Ripley focuses her attention on the education systems of 3 countries in particular: South Korea, Finland and Poland. South Korea and Finland are chosen due to their being on top of the world when it comes to academic results, while Poland is chosen since it has recently been able to improve academic outcomes greatly despite the fact that the country faces many of the same challenges as the US—including especially a high rate of child poverty.
When it comes to the author’s approach in the book, it is very much that of the investigative journalist: Ripley relies heavily on interviews with specific players in the education systems of the various countries at play (including students, teachers, principals, and politicians); and her main sources are 3 American exchange students (Eric, Kim and Tom) who spend a year immersed in the education systems of the respective countries (both Kim and Tom blogged their experiences [though Tim has since erased his blog]. Kim’s blog is here: http://kimsafsjourney.blogspot.ca/).
When it comes to South Korea, we find that this country’s edge in education has to do mainly with the very intense motivation and hard work on the part of the students. This is a culture where it is no exaggeration to say that most students spend every waking minute on school work: students spend all day at school, eat dinner at school, and then proceed from there to private tutoring schools (called hagwons), where they study right up until bed-time (and often beyond it). The reason for this intense focus on education is that there is very fierce competition to be accepted into one of the few best universities in the country, and only those who score in the top 2% on a single test at the end of high school are allowed in (a set of circumstances that most Koreans actually resent, but which they nonetheless feel compelled to play along with).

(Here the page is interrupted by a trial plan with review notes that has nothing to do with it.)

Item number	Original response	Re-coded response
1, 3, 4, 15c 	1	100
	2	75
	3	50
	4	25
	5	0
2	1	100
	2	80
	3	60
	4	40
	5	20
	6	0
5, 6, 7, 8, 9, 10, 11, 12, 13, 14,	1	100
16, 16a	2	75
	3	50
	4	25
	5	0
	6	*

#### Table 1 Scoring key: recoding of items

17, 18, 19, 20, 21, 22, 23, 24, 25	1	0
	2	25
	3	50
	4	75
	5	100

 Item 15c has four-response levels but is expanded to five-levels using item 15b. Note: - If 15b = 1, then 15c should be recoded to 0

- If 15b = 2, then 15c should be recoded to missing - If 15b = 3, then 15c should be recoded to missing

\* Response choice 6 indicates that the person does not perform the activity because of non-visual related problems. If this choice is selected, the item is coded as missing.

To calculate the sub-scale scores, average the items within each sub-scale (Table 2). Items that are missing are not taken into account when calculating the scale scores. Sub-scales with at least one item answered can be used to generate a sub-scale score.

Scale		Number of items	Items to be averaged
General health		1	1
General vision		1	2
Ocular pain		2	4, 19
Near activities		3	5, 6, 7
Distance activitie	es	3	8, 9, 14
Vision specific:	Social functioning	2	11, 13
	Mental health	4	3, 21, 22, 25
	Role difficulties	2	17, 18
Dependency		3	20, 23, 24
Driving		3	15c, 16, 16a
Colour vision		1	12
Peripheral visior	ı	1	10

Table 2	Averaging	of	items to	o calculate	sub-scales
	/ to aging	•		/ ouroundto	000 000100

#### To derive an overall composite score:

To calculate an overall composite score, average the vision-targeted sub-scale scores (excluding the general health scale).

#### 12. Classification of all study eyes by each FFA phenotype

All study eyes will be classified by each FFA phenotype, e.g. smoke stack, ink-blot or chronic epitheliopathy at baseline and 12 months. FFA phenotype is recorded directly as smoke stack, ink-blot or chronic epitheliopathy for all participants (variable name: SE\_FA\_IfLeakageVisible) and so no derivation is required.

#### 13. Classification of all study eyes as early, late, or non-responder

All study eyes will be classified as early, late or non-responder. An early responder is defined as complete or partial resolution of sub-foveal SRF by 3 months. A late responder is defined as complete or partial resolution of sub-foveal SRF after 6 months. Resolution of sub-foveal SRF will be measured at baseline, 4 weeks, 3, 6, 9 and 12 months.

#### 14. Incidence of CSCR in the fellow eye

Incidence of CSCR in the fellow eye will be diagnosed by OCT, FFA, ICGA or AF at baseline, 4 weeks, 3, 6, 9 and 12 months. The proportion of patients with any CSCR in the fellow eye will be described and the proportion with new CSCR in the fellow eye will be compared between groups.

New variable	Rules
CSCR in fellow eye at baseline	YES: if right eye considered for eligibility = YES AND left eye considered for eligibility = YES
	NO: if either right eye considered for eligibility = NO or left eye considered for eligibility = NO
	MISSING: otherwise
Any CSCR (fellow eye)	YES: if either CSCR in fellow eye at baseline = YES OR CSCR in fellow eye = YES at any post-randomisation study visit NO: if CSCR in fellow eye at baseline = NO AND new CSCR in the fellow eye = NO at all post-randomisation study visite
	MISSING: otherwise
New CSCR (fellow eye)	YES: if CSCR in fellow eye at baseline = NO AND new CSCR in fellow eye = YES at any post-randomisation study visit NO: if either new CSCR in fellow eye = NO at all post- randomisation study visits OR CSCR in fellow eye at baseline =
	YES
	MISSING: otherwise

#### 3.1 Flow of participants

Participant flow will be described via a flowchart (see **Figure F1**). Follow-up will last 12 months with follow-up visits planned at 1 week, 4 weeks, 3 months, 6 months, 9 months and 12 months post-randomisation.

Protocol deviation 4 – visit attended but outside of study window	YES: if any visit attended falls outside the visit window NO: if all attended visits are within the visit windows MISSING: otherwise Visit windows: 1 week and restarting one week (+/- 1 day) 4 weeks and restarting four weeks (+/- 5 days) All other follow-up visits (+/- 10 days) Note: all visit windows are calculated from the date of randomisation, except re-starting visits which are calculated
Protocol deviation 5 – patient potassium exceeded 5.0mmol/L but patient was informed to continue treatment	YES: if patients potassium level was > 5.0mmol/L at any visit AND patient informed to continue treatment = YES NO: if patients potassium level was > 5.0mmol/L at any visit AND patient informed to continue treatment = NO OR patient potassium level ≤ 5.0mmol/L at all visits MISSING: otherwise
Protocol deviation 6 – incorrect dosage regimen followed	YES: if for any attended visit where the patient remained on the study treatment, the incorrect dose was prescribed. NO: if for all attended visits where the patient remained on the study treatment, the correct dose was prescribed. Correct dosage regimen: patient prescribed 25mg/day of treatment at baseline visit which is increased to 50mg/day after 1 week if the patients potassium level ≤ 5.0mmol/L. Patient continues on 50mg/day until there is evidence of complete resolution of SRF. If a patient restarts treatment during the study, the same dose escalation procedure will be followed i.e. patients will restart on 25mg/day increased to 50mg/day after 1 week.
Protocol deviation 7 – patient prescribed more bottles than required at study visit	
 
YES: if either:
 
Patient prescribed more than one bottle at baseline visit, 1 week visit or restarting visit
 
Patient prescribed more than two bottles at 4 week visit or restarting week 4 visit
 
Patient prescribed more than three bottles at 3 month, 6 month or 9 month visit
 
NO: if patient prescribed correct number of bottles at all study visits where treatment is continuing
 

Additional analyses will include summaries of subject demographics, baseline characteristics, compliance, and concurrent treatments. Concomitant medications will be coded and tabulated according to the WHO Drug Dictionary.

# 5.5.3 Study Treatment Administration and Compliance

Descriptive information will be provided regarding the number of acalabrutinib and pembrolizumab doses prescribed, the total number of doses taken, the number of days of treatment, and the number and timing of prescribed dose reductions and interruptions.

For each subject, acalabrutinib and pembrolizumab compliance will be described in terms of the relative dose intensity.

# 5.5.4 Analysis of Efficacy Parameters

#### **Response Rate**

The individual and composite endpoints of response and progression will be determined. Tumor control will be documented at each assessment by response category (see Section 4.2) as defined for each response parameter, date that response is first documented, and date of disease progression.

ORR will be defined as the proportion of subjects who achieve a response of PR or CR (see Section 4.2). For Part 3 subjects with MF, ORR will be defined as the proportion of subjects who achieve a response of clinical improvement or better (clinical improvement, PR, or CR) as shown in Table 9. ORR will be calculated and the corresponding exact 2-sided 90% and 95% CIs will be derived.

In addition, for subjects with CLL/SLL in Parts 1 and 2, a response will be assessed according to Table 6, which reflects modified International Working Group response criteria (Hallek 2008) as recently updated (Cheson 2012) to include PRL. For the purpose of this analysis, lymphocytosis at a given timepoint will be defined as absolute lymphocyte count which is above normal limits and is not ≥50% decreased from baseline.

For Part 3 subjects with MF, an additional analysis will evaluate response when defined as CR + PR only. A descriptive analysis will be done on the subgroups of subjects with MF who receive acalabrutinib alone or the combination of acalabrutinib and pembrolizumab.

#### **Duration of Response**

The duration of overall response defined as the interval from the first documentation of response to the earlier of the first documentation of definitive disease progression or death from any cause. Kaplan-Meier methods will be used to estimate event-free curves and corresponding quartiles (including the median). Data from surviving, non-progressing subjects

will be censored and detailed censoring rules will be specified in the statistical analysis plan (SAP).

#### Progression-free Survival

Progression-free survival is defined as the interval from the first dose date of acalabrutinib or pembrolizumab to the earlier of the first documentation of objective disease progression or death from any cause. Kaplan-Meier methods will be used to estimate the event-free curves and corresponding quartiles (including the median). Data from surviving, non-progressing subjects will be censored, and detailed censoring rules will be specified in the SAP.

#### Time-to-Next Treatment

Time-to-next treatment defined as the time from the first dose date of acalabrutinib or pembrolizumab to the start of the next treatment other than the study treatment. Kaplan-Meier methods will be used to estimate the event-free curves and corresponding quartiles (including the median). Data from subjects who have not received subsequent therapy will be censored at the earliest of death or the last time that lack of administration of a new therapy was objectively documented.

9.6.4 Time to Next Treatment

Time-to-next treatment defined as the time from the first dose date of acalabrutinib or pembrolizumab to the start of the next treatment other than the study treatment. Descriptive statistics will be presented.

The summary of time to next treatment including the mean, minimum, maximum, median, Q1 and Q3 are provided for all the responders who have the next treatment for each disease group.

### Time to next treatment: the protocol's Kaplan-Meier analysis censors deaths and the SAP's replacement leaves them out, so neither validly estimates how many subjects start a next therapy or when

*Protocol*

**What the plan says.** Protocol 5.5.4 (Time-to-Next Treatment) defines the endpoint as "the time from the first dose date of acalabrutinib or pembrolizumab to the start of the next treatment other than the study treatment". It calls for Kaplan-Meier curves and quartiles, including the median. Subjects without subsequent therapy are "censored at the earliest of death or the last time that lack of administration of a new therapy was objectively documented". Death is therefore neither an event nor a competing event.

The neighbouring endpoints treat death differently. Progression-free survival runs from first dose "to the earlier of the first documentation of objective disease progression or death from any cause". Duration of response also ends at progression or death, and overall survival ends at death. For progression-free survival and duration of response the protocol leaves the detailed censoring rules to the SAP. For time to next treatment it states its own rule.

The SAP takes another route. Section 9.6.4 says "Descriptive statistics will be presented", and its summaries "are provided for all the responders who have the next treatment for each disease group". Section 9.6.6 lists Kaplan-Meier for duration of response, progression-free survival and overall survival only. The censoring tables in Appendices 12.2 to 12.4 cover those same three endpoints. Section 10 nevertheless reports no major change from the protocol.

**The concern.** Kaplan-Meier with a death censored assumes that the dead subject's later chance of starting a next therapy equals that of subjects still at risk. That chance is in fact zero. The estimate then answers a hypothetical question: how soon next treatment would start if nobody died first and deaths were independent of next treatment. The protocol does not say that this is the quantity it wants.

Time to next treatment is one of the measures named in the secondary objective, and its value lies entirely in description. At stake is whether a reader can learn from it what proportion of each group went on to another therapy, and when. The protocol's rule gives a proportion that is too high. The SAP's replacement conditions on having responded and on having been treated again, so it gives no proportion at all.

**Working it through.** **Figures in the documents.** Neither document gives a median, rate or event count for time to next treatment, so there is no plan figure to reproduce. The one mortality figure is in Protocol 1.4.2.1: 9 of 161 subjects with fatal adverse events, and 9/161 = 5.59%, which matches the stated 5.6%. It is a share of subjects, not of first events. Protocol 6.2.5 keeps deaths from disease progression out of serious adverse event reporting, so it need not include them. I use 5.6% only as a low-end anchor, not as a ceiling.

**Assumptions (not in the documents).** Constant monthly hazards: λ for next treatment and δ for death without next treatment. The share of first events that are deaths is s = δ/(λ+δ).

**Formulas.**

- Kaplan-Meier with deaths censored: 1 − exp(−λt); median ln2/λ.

In Finland we find that academic outcomes are on par with those in South Korea, but that the students here have achieved these results without the same level of acute devotion displayed in South Korea. Indeed, Finland’s edge in education appears to derive not so much from excessive studying, but from its very high quality of teachers—which begins with Finland’s exceptional teachers’ colleges. Specifically, the country’s few accredited teachers’ colleges are very selective in terms of who they accept, and the teacher education programs in Finland are themselves very lengthy and rigorous.